The spot begins, “This is a radio ad for the first-ever BMW X2.”
The Sole Job of a Radio Commercial’s Opening Line
The opening line of your radio commercial is the “commercial for the commercial.”
Its sole purpose is to motivate the target audience to listen to the spot’s next line.
Did that opening line make you want to continue to listen?
Also, of course, it begins by telling listeners that they’re now hearing a “radio ad”…
…thereby relieving the audience of the frustration of noticing that suddenly they’re no longer hearing the station’s programming but instead to some mysterious sound.
After all, there’s no other way listeners would know that was a radio commercial.
In keeping with the tradition of “radio commercials for area car dealer associations,” a generic, meaningless, guitar-laden repetitive music bed accompanies the entire spot.
If the Music Doesn’t Enhance the Emotional Impact of the Spot or Somehow Enhance the Commercial’s Sales Message, the Music Shouldn’t Be There.
Slapping a generic rock-ish music bed under the announcer’s voice doesn’t qualify as “producing a radio commercial.”
The only thing that music bed does is compete with the announcer’s voice for the listener’s attention.
“Should I try to listen to that crappy music, or should I try to listen to the announcer’s droning voice talk about something or other?”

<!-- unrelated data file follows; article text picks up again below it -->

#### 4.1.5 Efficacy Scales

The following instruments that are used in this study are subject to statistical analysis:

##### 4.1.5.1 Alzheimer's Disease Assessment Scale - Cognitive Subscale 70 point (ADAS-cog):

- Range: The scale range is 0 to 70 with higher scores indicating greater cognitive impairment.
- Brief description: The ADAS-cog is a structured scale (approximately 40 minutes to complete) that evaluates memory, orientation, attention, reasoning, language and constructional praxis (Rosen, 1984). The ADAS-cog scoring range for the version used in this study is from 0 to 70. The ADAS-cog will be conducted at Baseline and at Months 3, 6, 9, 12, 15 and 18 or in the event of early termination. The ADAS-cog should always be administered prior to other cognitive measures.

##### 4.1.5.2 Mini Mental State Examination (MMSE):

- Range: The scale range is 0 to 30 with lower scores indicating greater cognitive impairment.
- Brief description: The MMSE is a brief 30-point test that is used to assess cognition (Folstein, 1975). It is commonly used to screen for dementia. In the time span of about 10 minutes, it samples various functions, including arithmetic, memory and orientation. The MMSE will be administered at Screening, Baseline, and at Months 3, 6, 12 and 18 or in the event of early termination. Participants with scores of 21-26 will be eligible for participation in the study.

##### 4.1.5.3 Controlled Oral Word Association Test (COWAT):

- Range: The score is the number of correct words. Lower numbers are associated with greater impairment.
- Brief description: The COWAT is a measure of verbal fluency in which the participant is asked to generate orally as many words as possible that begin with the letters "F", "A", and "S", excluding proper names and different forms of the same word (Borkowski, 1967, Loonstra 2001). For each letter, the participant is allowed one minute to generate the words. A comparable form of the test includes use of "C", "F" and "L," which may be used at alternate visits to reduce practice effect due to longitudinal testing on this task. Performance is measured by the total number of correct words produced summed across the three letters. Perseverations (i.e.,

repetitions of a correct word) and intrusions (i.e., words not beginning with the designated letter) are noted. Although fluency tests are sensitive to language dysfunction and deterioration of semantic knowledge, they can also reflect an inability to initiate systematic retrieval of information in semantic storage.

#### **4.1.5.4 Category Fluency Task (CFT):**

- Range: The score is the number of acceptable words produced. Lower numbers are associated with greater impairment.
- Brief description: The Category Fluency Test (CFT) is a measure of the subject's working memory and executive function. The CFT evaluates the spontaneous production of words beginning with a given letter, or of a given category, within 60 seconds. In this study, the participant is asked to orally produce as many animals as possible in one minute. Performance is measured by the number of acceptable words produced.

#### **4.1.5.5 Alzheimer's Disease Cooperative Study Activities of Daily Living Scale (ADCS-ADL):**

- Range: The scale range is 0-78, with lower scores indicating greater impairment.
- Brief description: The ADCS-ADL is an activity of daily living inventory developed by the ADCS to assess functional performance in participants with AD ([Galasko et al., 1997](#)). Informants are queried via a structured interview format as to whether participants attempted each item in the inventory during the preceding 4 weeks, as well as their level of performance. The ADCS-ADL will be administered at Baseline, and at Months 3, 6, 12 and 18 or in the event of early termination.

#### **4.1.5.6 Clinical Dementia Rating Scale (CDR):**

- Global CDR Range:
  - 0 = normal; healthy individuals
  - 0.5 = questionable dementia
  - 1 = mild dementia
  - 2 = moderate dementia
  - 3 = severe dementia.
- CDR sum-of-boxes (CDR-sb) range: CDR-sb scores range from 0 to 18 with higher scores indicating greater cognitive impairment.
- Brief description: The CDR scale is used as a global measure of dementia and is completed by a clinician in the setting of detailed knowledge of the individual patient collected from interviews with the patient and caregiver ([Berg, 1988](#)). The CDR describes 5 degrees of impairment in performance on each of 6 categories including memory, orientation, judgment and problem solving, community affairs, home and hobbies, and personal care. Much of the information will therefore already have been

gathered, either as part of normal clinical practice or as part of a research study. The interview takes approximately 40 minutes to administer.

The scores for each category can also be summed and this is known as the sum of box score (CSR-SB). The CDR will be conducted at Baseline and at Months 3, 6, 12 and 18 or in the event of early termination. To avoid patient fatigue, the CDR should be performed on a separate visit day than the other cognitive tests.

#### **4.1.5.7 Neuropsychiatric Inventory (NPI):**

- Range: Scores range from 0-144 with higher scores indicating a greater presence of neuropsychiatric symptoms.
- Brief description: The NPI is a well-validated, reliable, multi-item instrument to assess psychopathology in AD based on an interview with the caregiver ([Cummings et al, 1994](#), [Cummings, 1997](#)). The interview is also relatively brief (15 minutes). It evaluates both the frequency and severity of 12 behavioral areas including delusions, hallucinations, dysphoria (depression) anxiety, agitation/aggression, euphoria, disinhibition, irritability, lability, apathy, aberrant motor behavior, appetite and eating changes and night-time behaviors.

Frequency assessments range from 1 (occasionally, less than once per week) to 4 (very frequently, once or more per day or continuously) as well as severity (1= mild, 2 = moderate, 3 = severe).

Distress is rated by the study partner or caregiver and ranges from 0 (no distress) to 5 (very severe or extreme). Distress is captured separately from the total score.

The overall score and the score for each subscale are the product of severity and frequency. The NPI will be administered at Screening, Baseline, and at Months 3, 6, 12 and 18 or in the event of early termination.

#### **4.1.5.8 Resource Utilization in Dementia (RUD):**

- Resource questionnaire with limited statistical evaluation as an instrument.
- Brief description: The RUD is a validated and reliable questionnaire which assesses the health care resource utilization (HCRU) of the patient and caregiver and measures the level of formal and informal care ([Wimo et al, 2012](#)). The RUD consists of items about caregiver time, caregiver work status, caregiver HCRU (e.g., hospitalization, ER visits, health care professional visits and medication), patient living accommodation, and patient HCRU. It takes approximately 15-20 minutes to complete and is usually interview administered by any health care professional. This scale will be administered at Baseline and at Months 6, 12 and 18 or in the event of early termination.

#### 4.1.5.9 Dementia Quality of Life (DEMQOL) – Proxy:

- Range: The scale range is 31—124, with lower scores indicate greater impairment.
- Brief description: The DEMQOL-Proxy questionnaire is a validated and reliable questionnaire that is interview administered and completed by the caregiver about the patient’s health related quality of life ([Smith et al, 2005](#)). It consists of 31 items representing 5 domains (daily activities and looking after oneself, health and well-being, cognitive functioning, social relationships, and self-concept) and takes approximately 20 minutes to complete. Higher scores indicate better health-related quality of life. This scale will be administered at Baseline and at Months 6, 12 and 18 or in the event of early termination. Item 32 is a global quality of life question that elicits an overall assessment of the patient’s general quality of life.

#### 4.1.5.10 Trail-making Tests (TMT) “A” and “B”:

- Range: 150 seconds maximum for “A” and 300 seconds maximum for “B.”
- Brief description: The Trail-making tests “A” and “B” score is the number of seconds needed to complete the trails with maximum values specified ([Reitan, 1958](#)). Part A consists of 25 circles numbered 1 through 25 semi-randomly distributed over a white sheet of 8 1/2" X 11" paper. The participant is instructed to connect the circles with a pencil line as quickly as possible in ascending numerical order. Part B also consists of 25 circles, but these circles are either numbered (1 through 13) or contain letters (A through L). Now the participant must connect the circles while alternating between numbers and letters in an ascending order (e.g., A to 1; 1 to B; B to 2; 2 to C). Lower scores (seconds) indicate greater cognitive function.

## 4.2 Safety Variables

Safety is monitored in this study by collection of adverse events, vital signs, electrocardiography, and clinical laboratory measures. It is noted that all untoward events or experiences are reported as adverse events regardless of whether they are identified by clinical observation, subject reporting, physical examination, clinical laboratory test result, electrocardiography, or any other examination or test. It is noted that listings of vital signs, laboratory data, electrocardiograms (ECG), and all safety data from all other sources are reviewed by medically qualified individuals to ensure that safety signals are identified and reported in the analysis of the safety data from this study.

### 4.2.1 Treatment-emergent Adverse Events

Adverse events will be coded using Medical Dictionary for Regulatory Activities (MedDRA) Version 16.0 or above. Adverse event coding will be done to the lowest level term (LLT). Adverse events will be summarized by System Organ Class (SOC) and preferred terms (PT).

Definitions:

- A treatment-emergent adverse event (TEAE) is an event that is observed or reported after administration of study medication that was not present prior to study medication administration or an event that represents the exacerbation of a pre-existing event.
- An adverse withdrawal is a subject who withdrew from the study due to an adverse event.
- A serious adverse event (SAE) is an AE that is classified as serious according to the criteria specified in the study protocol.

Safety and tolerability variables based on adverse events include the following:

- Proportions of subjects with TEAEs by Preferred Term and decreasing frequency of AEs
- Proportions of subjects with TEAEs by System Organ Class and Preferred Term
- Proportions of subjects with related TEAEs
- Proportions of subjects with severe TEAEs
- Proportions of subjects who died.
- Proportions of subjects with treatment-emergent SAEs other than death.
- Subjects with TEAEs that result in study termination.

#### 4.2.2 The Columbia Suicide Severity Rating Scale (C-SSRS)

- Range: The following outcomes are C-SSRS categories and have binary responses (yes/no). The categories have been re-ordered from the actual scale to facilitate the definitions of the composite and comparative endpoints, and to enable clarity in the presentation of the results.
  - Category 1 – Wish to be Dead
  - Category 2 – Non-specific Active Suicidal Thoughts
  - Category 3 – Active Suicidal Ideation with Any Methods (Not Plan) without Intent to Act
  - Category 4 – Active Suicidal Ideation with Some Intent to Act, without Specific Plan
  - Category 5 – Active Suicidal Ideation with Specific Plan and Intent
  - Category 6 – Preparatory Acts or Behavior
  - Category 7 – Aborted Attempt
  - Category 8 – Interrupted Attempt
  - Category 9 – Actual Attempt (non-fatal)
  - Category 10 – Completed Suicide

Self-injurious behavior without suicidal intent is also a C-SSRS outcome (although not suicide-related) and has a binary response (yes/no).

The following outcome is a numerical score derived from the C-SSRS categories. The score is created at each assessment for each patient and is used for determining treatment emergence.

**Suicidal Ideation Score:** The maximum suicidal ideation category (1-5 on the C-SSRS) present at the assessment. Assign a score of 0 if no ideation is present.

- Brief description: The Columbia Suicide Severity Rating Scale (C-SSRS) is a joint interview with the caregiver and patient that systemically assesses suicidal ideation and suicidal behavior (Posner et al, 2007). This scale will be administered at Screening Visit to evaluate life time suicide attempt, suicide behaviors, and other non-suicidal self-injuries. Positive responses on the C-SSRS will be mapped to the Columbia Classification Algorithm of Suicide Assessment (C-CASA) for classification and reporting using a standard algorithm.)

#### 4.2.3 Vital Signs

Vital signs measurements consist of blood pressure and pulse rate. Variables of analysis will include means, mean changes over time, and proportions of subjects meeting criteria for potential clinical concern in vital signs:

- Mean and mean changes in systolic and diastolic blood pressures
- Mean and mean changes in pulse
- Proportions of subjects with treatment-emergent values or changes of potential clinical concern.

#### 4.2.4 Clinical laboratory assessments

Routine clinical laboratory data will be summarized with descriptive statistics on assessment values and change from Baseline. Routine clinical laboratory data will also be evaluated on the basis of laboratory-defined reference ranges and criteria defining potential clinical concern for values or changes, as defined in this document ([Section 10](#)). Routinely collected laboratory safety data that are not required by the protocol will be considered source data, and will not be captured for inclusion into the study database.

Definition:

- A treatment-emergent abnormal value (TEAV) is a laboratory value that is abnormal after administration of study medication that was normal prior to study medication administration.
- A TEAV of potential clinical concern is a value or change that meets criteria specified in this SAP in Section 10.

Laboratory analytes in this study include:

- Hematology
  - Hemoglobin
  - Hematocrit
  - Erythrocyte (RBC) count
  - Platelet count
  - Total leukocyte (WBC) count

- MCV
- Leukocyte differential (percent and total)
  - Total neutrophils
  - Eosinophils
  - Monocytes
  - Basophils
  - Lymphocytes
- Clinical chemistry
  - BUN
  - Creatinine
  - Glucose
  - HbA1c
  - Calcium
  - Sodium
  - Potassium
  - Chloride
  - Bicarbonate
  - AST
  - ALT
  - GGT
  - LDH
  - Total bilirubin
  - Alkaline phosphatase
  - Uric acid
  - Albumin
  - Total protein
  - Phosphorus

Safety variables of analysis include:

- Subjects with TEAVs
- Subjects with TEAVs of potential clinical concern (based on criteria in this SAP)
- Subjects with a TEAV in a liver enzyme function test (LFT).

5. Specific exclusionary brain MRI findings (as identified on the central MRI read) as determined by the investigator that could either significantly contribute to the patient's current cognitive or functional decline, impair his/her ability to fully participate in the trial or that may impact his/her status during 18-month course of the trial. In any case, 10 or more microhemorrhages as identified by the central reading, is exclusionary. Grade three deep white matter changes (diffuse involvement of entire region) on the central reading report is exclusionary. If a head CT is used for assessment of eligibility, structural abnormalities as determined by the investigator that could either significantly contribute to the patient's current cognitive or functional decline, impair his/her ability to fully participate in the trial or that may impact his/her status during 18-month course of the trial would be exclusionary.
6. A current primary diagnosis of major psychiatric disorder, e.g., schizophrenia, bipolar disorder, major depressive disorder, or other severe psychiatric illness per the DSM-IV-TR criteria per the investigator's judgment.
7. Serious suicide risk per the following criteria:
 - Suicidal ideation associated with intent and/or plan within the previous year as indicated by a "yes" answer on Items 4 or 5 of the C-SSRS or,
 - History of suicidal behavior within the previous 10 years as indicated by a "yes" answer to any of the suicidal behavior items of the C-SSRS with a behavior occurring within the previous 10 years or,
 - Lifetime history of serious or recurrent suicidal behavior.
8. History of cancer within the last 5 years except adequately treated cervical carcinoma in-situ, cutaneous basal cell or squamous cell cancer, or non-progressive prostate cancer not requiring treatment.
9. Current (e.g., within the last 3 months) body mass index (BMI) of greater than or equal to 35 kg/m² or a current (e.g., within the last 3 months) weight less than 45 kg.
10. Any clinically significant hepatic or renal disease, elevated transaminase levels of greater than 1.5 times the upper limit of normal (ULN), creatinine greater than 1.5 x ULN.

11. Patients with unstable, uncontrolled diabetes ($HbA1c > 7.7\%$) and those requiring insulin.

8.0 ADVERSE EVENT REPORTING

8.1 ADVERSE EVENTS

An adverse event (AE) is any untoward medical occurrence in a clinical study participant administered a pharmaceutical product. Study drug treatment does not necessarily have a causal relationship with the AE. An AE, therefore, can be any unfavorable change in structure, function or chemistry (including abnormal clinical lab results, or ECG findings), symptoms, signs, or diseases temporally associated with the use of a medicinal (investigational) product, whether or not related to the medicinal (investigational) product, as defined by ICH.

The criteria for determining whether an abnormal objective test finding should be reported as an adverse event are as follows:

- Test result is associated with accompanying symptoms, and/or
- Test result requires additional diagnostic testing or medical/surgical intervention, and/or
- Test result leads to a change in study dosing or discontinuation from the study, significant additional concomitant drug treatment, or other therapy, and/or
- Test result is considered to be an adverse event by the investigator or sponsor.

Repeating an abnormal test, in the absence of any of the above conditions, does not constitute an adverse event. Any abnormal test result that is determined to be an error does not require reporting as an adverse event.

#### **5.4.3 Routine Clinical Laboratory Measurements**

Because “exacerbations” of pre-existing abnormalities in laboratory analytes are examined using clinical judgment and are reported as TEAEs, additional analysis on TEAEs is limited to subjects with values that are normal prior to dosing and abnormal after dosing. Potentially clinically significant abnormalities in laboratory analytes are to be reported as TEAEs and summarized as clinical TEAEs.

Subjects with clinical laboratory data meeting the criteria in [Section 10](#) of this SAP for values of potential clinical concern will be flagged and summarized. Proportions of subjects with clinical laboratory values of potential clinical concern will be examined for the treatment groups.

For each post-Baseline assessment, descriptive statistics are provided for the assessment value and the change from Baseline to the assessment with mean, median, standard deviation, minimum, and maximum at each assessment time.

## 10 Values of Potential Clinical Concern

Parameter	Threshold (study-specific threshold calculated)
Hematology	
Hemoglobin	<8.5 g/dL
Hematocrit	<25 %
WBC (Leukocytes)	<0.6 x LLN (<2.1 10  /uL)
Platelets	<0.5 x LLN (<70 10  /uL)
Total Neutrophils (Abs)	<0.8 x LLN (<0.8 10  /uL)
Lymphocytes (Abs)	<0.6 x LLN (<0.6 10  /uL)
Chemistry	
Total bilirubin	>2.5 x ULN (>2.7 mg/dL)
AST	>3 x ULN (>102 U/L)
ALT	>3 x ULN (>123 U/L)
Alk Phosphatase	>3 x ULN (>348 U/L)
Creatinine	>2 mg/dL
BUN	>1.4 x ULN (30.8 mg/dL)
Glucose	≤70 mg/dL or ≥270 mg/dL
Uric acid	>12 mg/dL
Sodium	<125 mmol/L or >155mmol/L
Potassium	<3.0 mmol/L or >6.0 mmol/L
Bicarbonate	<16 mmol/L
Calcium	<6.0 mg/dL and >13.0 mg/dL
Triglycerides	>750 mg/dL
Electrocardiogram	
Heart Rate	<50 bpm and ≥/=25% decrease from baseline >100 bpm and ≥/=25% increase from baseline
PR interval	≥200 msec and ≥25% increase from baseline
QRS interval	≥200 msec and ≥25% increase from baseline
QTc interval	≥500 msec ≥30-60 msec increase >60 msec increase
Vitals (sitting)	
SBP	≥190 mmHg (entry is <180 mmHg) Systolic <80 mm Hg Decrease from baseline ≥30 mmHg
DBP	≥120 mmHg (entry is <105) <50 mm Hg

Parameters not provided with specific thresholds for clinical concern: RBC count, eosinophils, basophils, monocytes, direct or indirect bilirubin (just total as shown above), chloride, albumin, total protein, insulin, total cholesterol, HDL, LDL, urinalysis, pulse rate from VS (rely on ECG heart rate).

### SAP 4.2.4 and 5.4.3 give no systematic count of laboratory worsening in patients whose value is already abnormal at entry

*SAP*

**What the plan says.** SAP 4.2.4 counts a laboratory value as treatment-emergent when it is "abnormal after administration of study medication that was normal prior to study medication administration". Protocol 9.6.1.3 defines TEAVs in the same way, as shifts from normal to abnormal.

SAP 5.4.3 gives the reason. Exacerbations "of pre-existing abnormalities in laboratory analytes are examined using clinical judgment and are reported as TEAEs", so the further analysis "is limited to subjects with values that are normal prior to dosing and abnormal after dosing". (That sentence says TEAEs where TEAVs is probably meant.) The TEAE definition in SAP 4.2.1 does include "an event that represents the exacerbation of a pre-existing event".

The ad attempts to speak to “millennials.”
Why, then, did the ad agency choose music that has just as little appeal to millennials as it does to any other demographic?
Criticizing the Spot’s Word Choice Is Like Criticizing the Color Scheme of the Titanic, But…
The spot refers to the people it’s trying to attract as “unfollowers.”
In today’s social media-dominated world, what does “unfollowers” mean to you?
A) The people who influence the influencers (as the commercial declares)
B) People who chase instincts instead of trophies (as the commercial declares)
C) (Your real answer goes here.)
What they mean is “non-followers.”
They’re trying to express the concept of “someone who doesn’t follow the crowd.”
An “unfollower” is someone who had been a follower and then stopped being a follower.
“Non-followers” would be no more effective than “unfollowers,” but at least it wouldn’t be inane.
And what does it mean for someone to “chase instincts”?
Instincts don’t need to be chased.
Instincts are right there inside you.
Kind of, y’know, instinctively.
I could continue to dissect this commercial, but I’m feeling the urge to “chase nausea.”
So I’ll conclude with the biggest mistake that spot makes.
A mistake that reveals a fatal ignorance of how effective radio advertising works.
What the Listeners Pictures is What the Listener Will Remember.
The creators of that BMW radio ad rely solely on the announcer’s voice to deliver the sales message.
The spot creates, at most, just one mental image:
Some guy talking into a microphone.
Ask targeted listeners what that guy was talking about and they’ll respond, “Uh, I dunno. A car or something?”
The Advertiser Received Absolutely No Benefit from that Radio Commercial.
Utter failure to generate visual images that carry to the listener the intended sales message.
On the other hand, radio stations got paid to air the spot.
And someone, somewhere, got paid to create it.
So at least it worked out well for them.